The Bendigo Dragons
Dragons are traditionally used in China to celebrate special occasions such as the Lunar New Year, cultural festivals etc.
To register your interest in carrying a dragon at Easter 2019 please click on the buttons below.
The southern Chinese city of Guangzhou (Canton) and its surrounding regions are home to a rich dragon parade tradition that Cantonese migrants brought with them to Bendigo in the nineteenth century. In 1892 they obtained from China Bendigo’s first processional dragon for use in the annual Easter Fair, a charity fundraising event in which the Chinese community has been active in contributing a gala parade from 1879 to the present day. Bendigo’s dragon tradition has been continued to this day by the Bendigo Chinese Association and has become a part of our local culture and heritage of which Bendigonians of all backgrounds are proud and can participate in.
In 1991 the Golden Dragon Museum was built to preserve and display the collection of dragons and the history of the local Chinese community which have been their cultural custodians.
To participate as a dragon carrier, in 2019, a carrier must be over the age of 16. It is an expectation that all Dragon Carrier participants will have reasonable cardiovascular/aerobic endurance and muscular strength.
The Golden Dragon Museum now houses 9 processional dragons and in 2019, the new dragon Dai Gum Loong will join Loong 龍, Sun Loong 新龍, Dai Gum Loong 大金龍, Yar Loong 夜龍, Gansu Loong 甘肅龍, Ming Loong 明龍, Ping Loong 平龍, Siu Lock Loong 小樂龍, Choi Loong 賽龍 and Gwong Loong 光龍.
In Bendigo, traditionally women carry female dragons and men carry male dragons. Greater Bendigo’s previous two Imperial Dragons, Sun Loong and Loong, are male and Dai Gum Loong will be also.
Loong is the oldest intact processional dragon in the world. He made his first processional appearance in 1901 and was the star attraction of Bendigo’s annual Easter parade until his retirement in 1970. He was created by the Sing Cheung 勝昌 workshop in the city of Foshan (Fatshan) on the Pearl River near Guangzhou (Canton) in southern China. Loong was constructed from silks, mirrors, bamboo, kingfisher feathers, and papier-mâché. His name simply means “dragon”, but historically he was also referred to by the Chinese community as Gum Loong 金龍 (Golden Dragon) and Moo Loong 舞龍 (Dancing Dragon). During his parading career Loong made a number of important appearances outside of Bendigo, most notably at the May 1901 procession in Melbourne to welcome the Duke and Duchess of York who had come to open the first Australian parliament – a century later he also appeared in the Melbourne parade which marked the centenary of the achievement of Australian Federation. In 2007 Loong was placed on Victoria’s heritage register due to his historic and cultural significance.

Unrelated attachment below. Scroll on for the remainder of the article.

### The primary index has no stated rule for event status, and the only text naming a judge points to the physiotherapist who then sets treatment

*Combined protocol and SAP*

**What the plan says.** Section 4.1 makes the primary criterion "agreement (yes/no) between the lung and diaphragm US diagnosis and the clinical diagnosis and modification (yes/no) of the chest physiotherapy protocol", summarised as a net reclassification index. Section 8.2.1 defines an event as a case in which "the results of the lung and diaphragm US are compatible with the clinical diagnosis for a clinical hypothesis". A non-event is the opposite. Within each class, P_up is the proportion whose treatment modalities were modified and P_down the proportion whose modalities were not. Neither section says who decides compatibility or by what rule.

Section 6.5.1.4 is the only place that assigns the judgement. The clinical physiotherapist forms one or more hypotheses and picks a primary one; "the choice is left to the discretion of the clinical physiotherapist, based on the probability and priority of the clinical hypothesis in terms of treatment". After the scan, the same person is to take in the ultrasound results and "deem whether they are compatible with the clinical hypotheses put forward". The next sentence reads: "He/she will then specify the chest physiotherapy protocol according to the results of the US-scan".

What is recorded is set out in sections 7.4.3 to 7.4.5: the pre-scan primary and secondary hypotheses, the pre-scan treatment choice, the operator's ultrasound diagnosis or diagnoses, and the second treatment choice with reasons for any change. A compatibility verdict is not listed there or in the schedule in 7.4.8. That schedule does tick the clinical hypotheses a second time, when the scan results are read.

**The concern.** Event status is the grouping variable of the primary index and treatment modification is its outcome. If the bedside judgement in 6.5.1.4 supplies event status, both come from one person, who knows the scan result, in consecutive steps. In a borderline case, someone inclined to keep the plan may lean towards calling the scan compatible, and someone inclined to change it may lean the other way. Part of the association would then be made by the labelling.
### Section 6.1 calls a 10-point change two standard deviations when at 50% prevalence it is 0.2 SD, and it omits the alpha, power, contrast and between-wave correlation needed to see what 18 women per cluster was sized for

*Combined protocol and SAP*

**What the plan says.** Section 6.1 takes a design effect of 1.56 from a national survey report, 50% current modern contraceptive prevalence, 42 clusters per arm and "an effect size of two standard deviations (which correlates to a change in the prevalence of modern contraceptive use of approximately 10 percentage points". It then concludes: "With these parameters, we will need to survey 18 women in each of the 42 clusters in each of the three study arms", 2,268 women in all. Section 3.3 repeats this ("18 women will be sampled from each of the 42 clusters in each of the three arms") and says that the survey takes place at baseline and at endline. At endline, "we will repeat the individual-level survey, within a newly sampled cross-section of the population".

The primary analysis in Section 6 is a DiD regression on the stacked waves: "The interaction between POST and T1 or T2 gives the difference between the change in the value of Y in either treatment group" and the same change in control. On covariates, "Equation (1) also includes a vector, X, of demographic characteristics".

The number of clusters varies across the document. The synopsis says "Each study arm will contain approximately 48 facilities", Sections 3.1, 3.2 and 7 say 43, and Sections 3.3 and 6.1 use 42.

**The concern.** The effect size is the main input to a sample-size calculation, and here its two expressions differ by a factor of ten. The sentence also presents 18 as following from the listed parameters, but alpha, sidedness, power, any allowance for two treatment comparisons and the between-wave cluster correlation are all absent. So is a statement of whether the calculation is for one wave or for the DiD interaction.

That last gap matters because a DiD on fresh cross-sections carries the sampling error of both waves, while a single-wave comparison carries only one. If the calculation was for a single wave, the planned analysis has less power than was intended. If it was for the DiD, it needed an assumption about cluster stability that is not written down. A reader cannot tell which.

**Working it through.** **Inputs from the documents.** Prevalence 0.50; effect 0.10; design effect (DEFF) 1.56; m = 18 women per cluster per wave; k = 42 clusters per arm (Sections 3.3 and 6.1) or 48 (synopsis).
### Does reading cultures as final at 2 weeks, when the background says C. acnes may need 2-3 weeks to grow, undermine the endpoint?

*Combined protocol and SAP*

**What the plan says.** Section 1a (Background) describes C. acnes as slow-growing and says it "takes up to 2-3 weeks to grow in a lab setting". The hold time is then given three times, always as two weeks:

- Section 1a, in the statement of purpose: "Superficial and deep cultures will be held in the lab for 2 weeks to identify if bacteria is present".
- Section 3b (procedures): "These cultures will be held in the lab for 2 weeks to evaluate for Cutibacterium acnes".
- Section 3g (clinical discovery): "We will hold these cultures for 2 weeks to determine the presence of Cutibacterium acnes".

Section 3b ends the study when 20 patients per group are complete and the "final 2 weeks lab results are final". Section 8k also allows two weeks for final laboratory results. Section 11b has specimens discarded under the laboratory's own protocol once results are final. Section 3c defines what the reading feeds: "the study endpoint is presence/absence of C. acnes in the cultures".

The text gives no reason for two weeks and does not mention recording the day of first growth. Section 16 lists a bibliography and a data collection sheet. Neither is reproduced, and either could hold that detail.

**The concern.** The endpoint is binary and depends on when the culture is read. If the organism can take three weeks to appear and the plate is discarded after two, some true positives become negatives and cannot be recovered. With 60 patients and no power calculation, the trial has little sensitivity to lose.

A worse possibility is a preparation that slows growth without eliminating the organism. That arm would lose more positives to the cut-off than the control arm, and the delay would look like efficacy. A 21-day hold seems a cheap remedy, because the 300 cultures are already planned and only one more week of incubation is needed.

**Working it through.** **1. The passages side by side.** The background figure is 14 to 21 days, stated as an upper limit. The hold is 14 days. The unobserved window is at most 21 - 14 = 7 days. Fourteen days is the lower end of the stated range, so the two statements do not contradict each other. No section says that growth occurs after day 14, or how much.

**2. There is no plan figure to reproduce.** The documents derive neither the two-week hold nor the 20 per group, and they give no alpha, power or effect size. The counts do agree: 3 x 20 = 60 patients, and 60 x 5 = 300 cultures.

Loong requires 22 male carriers and is 29 meters long. His head weighs 29kg.
Loong registrations are full.
SUN LOONG 新龍
Sun Loong was brought from Hong Kong to replace Loong in 1970. He was created by the Lo On Kee 羅安記 workshop, a traditional lion and dragon builder. The hand-made mirrored scales, thousands of beads, and long skirts of his body are based on the Qing Dynasty style of his predecessor Loong, as are aspects of the design of his imposing head. Before his first appearance in 1970 he was blessed and ritually brought to life by 101 year old Mr James Lew who dotted his eyes with chicken blood in the traditional manner. Sun Loong has gone on parade every year since his arrival in Bendigo and made his first (and only) appearance outside of his home town at Lunar New Year festivities in Melbourne in February 2018. Sun Loong is being over 100 metres in length, requiring 1 person to carry the head, 3 people to carry the neck, 52 people to carry the body, 1 person to carry the tail and up to 52 reliefs. Carrying the head of the dragon has always been considered a position of honour, being reserved for those with a long record of service and commitment to the Bendigo Chinese Association. Sun Loong requires 57 male carriers and is approximately 100 meters long. He is covered in 6,000 scales, 90,000 mirrors, 40,000 beads, and his head weighs 20.5kg.
DAI GUM LOONG 大金龍
(Big Gold Dragon)